State official says U.S. does not want to protract talks

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State official says U.S. does not want to protract talks


Susan Thornton

The United States has no interest in prolonging negotiations with North Korea on its nuclear arsenal, a top State Department official said in Seoul on Tuesday, underscoring the U.S. government’s position that sanctions on the regime will not be lifted until it demonstrates concrete steps toward denuclearization.

Speaking to Korean reporters at the U.S. Embassy’s annex in Yongsan District, central Seoul, Susan Thornton, the assistant secretary of state for East Asian and Pacific affairs, elaborated on the U.S. government’s outlook for an upcoming summit between the North and South Korean leaders and a first-ever meeting between a North Korean and American leader.

Thornton was in Seoul from Sunday to Tuesday to discuss the upcoming summits with South Korean officials and coordinate with them on talks about North Korea’s possible denuclearization.

During the news conference, Thornton described recent developments in North Korea as positive but stressed that Kim Jong-un and his government in Pyongyang had to take concrete actions to demonstrate their sincerity toward denuclearization.

Over the weekend, Kim announced his country would stop testing nuclear weapons and intercontinental ballistic missiles. It would also close a nuclear test site in the northern part of the country.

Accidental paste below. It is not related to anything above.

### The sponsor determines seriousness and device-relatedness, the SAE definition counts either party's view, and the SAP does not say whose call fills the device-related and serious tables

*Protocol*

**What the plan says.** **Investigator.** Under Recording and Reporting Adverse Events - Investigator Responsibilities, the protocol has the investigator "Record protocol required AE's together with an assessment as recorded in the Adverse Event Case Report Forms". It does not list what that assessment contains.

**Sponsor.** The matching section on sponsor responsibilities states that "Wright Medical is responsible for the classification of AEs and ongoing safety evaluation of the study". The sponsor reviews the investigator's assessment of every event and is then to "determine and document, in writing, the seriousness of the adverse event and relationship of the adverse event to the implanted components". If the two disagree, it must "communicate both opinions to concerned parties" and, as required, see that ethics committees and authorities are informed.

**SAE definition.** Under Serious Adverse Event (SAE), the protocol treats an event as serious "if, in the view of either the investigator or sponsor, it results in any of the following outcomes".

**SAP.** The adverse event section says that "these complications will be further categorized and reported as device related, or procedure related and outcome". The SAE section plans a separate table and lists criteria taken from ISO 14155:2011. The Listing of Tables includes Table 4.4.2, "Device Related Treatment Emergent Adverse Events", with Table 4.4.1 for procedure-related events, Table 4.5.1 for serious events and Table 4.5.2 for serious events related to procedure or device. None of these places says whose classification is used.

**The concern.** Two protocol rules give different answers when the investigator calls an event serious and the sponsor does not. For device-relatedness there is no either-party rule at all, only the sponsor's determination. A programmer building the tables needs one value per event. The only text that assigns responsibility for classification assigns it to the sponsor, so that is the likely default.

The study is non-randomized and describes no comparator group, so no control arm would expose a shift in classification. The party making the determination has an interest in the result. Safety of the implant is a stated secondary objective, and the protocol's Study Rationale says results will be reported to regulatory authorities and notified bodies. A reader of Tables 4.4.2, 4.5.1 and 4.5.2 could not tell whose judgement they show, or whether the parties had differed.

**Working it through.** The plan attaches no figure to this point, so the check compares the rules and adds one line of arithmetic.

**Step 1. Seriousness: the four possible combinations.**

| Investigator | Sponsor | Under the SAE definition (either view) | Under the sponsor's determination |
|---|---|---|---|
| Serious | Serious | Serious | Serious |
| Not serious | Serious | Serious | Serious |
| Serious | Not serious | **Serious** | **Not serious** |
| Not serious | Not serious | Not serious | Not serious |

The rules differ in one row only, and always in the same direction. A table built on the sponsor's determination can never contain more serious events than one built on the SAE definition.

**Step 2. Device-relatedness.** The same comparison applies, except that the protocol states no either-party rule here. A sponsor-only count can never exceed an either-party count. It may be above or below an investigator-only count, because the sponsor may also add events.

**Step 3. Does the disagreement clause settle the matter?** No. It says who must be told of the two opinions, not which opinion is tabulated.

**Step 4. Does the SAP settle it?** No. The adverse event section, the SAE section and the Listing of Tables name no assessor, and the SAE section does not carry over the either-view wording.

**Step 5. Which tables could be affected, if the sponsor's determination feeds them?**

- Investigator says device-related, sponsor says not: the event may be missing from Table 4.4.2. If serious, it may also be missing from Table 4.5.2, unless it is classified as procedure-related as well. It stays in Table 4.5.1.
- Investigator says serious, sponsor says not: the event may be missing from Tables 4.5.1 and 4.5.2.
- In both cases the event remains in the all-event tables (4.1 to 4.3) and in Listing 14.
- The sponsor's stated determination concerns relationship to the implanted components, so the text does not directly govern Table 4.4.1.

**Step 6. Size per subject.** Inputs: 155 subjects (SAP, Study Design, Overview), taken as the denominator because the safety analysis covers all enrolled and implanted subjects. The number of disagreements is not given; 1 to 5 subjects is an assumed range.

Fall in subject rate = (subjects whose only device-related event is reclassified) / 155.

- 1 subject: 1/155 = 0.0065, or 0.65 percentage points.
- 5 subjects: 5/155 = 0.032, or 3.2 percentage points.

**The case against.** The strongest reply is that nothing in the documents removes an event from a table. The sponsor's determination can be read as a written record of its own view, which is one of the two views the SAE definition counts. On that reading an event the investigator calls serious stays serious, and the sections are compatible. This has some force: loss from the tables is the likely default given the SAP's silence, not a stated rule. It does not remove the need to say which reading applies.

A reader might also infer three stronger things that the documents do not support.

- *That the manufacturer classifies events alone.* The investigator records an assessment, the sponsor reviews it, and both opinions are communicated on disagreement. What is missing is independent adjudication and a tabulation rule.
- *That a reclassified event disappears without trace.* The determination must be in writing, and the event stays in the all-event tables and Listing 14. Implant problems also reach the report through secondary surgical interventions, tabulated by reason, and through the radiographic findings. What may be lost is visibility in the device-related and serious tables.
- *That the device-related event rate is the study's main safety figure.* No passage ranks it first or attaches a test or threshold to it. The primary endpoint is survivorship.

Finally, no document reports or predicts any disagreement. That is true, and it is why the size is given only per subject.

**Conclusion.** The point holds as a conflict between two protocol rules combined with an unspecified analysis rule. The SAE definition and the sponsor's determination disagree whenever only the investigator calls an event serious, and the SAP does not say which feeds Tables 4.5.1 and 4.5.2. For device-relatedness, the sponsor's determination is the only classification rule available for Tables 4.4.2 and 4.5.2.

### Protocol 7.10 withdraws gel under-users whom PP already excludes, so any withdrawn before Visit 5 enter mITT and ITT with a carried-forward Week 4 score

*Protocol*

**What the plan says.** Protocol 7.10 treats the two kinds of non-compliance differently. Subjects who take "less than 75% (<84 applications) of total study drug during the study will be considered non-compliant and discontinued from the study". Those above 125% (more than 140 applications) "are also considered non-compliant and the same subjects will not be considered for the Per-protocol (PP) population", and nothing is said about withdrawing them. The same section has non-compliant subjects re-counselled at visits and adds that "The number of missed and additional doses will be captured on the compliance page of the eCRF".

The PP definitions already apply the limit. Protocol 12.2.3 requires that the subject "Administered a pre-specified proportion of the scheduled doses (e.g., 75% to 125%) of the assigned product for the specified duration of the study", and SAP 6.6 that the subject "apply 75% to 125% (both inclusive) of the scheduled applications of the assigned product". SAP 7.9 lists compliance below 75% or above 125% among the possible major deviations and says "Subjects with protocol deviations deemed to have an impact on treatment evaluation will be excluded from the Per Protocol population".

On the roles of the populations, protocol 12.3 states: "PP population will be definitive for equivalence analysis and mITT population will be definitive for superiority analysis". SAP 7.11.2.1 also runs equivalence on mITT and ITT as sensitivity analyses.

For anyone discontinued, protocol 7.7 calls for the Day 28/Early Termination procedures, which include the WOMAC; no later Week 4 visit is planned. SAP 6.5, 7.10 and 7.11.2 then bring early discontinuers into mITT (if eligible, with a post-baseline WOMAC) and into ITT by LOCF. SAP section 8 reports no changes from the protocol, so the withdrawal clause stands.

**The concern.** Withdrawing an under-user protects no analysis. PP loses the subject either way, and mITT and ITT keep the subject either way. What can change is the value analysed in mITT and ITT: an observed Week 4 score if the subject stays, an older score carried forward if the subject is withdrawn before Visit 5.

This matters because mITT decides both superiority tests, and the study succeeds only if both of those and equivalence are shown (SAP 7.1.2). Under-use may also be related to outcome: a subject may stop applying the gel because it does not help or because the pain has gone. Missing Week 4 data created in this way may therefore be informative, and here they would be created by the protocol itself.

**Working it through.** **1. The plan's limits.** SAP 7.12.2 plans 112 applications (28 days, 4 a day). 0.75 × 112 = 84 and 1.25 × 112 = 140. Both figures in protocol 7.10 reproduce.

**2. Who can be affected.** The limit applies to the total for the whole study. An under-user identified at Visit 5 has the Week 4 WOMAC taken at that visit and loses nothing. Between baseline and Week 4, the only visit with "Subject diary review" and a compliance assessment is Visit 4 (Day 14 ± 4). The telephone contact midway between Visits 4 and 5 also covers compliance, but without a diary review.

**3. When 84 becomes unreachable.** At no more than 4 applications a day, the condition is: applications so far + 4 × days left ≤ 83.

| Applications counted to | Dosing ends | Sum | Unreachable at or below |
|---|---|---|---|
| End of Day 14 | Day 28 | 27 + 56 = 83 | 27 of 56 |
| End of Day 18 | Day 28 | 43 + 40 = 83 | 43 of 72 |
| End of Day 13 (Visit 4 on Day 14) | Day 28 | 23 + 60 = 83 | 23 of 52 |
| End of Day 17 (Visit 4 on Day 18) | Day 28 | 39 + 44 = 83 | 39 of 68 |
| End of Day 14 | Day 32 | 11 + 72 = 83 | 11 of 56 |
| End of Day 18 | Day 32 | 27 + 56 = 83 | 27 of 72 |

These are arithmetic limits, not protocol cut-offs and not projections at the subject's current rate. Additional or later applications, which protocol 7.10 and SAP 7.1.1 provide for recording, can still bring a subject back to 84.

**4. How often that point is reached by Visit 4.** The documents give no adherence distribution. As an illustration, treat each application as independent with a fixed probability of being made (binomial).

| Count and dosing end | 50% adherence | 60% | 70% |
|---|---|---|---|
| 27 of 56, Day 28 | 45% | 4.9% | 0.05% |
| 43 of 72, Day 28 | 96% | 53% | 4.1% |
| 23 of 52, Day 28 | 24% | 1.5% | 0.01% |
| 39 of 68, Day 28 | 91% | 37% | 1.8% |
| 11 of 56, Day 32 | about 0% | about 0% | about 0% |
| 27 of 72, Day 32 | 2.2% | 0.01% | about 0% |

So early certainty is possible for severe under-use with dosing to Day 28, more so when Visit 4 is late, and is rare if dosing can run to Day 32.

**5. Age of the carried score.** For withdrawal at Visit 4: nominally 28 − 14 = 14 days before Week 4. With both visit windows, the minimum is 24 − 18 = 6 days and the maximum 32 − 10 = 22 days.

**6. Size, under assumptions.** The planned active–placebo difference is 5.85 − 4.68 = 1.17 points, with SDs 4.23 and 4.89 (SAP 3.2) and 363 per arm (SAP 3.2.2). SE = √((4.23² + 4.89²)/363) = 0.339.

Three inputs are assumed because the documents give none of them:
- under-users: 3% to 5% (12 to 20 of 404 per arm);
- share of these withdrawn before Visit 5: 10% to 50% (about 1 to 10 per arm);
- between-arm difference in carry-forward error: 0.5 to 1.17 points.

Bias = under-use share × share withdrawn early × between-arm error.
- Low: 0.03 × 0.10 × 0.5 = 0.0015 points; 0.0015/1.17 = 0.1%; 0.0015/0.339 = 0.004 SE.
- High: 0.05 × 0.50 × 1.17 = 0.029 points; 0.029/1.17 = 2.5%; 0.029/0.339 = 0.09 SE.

Thornton said Washington would “expect to see tangible movement on denuclearization before sanctions can be lifted.” This might include actions related to verification of a nuclear stockpile, inspections of facilities or dismantlement of weapons, though technical details will have to be settled through further discussions, she said.

Nonetheless, Thornton expects the inter-Korean summit tomorrow and later U.S.-North summit will help gauge the level of Pyongyang’s sincerity going forward.

When reporters pressed her on the definition of denuclearization, Thornton confirmed the White House’s commitment to complete, verifiable and irreversible dismantlement.

Thornton reiterated the Trump administration’s line that it would not “repeat the mistakes of the past,” saying it was “connected to his sense of urgency” to tackle the problem.

On the possibility of reviving the six-party talks, which have been stalled since 2009 after North Korea walked out, Thornton stressed the value of an international coalition pressuring the country to denuclearize but said the administration was not “wedded to any particular format.”

When reporters asked whether the United States was willing to offer security guarantees to North Korea in exchange for denuclearization, Thornton said discussions with the North will show what can be accommodated.

“There is no such thing as hostile policy by the U.S. towards the DPRK [North Korea],” she said. “The [U.S.-South Korea] alliance and exercises are defensive.”

In terms of accommodations, Thornton does not believe the withdrawal of U.S. troops from South Korea is “on the list of things we will consider.”

Thornton met with Kang Kyung-wha, South Korea’s minister of foreign affairs, on Monday and visited the Ministry of Unification, which handles relations with North Korea, on Tuesday.

After the news conference, she traveled to Tokyo, where she is expected to remain until tomorrow.

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